Tagged: 0 Thread(s)
Quoted: 885 Post(s)
Liked 1,658 Times in 798 Posts
Rule #41.
Eric F is offline  
Likes For Eric F:
Old 05-08-21, 06:10 PM
  #15  
AdkMtnMonster
Airplanes, bikes, beer.
 
Join Date: Jan 2020
Location: Off the front
Posts: 714

Bikes: Road bikes, mountain bikes, a gravel bike…

Mentioned: 0 Post(s)
Tagged: 0 Thread(s)
Quoted: 381 Post(s)
Liked 745 Times in 320 Posts
Originally Posted by unterhausen View Post
I have wondered if it might be better to have the front skewer on the drive side with discs.

My next bike is going to have skewers that don't have levers, so all this is moot
My CX bike has discs and QR (faster wheel changes) and it’s tempting to swap sides with the QR, but I just can’t do it.
AdkMtnMonster is offline  
Old 05-08-21, 06:57 PM
  #16  
Troul 
:D
 
Troul's Avatar
 
Join Date: Oct 2013
Location: Mich
Posts: 4,336
Mentioned: 0 Post(s)
Tagged: 0 Thread(s)
Quoted: 6 Post(s)
Liked 1,102 Times in 790 Posts
I could swap it around on the in-door trainer.... although, it wouldn't matter much WRT safety.
__________________
-Oh Hey!
Troul is offline  
Old 05-08-21, 07:38 PM
  #17  
wolfchild
Senior Member
 
wolfchild's Avatar
 
Join Date: Feb 2008
Location: Mississauga/Toronto, Ontario canada
Posts: 6,855

Bikes: I have 3 singlespeed/fixed gear bikes

Mentioned: 22 Post(s)
Tagged: 0 Thread(s)
Quoted: 2297 Post(s)
Liked 1,102 Times in 557 Posts
Originally Posted by Kapusta View Post
Either way is fine.

Of course, that will not prevent this thread from hitting 3 pages.
I predict 30 pages
wolfchild is offline  
Likes For wolfchild:
Old 05-08-21, 07:44 PM
  #18  
Troul 
:D
 
Troul's Avatar
 
Join Date: Oct 2013
Location: Mich
Posts: 4,336
Mentioned: 0 Post(s)
Tagged: 0 Thread(s)
Quoted: 6 Post(s)
Liked 1,102 Times in 790 Posts
Originally Posted by wolfchild View Post
I predict 30 pages
using default forum settings?
__________________
-Oh Hey!
Troul is offline  
Old 05-08-21, 07:53 PM
  #19  
mdarnton
Senior Member
 
Join Date: Jul 2015
Location: Chicago
Posts: 166

Bikes: nothing to brag about

Mentioned: 2 Post(s)
Tagged: 0 Thread(s)
Quoted: 48 Post(s)
Liked 116 Times in 63 Posts
You guys who don't like the QR on the drive side had better get on the phone, STAT, to tell TREK they know nothing about bicycles, because the QR on my FX is on the drive side and has to stay there because of their proprietary through-skewer setup.

I like it that way, too, because it means I can hold my bike up with my left arm while testing the tightness with my stronger right hand/arm. In fact, I've been doing it that way for 50+ years, and am still here to tell the tale. :-)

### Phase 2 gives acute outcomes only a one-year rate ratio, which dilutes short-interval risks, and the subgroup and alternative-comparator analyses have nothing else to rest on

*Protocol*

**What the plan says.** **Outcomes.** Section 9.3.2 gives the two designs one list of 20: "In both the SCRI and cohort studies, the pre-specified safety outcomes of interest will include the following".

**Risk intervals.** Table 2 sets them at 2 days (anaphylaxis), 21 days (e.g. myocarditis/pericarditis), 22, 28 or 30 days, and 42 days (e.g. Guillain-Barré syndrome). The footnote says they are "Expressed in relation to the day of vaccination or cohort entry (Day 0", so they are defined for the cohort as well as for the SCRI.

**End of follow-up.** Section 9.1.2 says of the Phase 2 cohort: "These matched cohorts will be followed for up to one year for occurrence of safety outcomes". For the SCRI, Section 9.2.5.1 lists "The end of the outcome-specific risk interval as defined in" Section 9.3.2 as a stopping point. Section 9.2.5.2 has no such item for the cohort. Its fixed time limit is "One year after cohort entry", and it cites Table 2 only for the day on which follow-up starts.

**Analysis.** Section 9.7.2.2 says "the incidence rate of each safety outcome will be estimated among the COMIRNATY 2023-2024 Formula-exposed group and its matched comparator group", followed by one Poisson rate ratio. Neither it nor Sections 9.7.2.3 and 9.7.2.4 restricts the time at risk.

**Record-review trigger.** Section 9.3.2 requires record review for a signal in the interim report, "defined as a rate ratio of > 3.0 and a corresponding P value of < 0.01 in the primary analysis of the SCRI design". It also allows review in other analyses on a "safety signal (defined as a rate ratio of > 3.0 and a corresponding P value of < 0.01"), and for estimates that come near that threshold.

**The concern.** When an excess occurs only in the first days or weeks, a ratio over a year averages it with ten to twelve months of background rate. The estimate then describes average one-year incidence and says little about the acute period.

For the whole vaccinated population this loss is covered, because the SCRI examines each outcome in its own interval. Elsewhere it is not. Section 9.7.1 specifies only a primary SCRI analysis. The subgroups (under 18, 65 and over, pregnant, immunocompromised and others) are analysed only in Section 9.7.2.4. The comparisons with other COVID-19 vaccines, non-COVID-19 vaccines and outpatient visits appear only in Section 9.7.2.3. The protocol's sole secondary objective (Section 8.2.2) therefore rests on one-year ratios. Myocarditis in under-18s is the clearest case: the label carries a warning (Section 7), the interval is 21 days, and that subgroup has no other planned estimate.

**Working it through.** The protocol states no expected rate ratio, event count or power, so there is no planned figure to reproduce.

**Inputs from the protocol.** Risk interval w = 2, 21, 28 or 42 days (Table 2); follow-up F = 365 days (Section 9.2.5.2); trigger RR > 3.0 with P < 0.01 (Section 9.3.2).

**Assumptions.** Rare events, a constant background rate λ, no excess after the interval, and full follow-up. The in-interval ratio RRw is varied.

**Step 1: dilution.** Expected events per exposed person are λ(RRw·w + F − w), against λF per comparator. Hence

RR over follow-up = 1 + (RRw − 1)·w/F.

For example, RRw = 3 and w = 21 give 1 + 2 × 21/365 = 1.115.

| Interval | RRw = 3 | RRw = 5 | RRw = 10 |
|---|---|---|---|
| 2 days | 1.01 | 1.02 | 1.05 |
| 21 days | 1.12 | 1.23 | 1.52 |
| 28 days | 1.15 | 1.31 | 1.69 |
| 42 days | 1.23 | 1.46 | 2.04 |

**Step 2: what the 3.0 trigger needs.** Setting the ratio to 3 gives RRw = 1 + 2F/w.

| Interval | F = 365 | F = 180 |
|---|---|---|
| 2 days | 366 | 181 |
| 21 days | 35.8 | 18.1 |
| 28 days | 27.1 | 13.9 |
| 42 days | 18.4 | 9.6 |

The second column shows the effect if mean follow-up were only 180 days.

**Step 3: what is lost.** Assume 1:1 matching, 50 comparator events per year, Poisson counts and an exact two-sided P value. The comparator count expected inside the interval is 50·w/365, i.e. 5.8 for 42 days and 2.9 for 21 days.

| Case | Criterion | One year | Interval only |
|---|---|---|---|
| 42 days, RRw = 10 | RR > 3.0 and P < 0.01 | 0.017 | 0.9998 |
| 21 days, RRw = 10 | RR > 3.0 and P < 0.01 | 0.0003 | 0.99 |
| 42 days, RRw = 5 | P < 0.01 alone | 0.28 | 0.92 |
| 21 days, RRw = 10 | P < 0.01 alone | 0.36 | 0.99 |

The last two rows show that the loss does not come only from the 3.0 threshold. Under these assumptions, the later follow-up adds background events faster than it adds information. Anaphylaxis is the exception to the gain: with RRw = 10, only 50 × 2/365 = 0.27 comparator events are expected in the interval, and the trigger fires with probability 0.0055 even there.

mdarnton is offline  
Old 05-08-21, 08:54 PM
  #20  
cxwrench
Senior Member
 
cxwrench's Avatar
 
Join Date: Jul 2013
Location: Nor-Cal
Posts: 2,043

Bikes: lots

Mentioned: 2 Post(s)
Tagged: 0 Thread(s)
Quoted: 943 Post(s)
Liked 1,217 Times in 685 Posts
Originally Posted by UCantTouchThis View Post
I'm thinking a slow turn, you know where many threads have been started about toes hitting the front wheel in a slow turn? Has never happened to me, but just in case, I keep it to the front.

Not sure if you guys ride a tandem, but dismounting, I swing my leg over the handle bars. Pretty sure it is not impossible to catch a rear positioned lever on the way up. Do you ride a tandem?
Not unless I absolutely can't avoid it.
Originally Posted by 79pmooney View Post
A couple of comments. 1) Tradition is that the QR lever is always on the left side (NDS) of the bike. This picture shows it on the right. (Many of us right-handers dismount on the left side, so when we stop to change a flat, the lever is on the same side we are.)

2) The "good" QRs are the ones with internal cams and the lever on the outside, This means the lever is asymmetric, not centered as your picture suggests. (The internal cam QRs are simply better, more powerful QRs than the symmetrical ones with the center lever. "Good" does not mean expensive. Cheap steel Shimanos are good. Even cheaper QBP ones are quite decent though I wouldn't ride them the decades I'd happily ride a steel Shimano. QRs with non-steel skewers will never go on my bikes.

I always point my front lever back so any debris doesn't catch it but just keeps sliding back. Rear lever forward to make it harder to be hit by another bike's front tire. This is what we all did in the Boston racing circles of the '70s, probably taught by John Allis, Boston's racing guru (who spent time racing in Europe,early '70s, came back and shared what he'd learned.) I like to fold the front lever over the fork so the end is just behind and easy to get my fingers under but unlikely for anything else to grab. With fenders and racks, this gets modified a bit. Rears either forward under the chainstay or forward and coming over so I can just grab it above the chainstay.

I've had QRs open on me twice. Both front, Both crashes. First time was out of the blue. Slight downhill on an absolutely perfect California road. Wheel came out of the dropouts, jammed against the fork, spun the handlebars around and bent that blade 30 degrees. (Why the wheel came out there is completely beyond me. The road was so smooth and my riding at the moment so steady the wheel should have been just fine with no QR at all.) I crashed fairly hard to the tune of a mild concussion (I was already prone to them), road rash and bruises. Thank you, fork for absorbing so much energy. Second time it was operator error, pure and simple. I'd just barely tightened the lever enough to hang the bike the week before and forgot. This time the consequences were far higher. I was not going as fast, but the wheel and fork did not slow me. Instead they steerered me into a steel and concrete bridge railing. Collapsed lung, several broken ribs and a wrecked shoulder. Pegged the pain meter.